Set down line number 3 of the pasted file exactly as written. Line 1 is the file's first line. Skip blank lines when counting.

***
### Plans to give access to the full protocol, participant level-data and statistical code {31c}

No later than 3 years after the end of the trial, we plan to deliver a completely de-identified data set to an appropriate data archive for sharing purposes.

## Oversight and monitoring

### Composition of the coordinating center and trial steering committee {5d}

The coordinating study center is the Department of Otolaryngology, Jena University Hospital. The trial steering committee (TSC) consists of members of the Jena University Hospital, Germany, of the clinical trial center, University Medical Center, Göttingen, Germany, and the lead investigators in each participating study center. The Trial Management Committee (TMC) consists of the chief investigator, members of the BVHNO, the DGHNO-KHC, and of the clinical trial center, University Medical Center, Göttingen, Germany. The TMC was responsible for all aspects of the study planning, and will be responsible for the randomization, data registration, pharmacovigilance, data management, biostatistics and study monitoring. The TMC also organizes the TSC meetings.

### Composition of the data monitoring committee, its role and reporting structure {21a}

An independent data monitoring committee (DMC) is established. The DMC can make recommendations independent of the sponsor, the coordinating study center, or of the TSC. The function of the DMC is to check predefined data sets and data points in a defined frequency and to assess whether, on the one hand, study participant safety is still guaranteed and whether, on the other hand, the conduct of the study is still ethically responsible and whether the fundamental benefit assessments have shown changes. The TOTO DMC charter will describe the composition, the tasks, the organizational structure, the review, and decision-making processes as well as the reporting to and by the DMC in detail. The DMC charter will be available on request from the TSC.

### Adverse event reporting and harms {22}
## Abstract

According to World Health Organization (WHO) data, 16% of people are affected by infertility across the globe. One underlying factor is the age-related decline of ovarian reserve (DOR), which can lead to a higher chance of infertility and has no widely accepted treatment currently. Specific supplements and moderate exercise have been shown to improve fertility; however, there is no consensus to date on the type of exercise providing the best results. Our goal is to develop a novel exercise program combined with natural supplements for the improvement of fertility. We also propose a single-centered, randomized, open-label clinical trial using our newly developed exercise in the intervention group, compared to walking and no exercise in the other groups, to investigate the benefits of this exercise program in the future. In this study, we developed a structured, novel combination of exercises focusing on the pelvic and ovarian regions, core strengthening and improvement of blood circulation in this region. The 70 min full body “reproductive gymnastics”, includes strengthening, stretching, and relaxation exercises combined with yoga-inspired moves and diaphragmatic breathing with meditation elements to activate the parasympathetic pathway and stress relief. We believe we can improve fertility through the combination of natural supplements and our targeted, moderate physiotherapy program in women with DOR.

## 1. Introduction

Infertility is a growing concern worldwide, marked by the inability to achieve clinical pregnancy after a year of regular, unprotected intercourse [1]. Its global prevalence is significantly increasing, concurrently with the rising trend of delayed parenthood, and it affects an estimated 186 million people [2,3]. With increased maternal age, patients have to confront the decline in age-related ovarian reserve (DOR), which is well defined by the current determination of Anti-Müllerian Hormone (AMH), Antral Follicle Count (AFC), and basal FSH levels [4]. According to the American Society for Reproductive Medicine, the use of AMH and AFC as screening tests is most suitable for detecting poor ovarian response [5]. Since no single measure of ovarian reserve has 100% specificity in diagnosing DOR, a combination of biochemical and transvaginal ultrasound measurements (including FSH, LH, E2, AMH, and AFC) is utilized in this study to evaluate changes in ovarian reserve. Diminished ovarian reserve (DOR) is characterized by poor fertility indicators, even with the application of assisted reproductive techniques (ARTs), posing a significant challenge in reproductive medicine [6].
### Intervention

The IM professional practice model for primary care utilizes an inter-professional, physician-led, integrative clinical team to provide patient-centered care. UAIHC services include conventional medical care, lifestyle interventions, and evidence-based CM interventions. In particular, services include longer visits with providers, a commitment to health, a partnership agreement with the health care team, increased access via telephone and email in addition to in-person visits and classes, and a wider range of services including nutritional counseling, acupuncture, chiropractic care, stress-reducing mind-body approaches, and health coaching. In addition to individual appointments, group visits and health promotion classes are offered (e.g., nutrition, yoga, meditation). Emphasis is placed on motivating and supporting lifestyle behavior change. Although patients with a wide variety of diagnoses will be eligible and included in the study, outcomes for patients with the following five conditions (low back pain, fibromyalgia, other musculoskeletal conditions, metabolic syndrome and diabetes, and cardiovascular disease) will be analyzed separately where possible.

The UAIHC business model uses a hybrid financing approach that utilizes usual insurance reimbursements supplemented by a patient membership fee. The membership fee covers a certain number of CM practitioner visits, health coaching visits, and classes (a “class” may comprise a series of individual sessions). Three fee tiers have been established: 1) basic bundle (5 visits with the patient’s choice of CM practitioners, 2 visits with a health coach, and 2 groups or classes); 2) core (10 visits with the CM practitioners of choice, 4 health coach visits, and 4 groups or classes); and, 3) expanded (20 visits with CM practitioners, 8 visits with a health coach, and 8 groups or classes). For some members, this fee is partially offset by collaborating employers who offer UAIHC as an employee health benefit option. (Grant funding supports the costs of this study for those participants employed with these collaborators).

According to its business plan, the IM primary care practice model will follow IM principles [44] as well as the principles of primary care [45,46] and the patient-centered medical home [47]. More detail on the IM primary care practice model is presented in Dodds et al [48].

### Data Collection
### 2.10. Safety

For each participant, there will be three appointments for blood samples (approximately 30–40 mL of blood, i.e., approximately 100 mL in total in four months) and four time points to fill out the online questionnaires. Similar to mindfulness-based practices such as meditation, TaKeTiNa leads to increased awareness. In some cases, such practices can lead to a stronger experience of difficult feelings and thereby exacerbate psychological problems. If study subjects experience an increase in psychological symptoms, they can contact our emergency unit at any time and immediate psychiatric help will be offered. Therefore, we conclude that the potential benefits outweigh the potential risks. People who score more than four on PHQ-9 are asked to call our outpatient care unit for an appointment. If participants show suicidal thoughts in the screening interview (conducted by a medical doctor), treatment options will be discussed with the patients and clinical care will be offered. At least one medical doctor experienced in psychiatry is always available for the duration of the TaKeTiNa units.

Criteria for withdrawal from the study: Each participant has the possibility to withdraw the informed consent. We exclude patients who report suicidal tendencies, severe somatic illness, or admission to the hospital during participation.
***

## Oversight and monitoring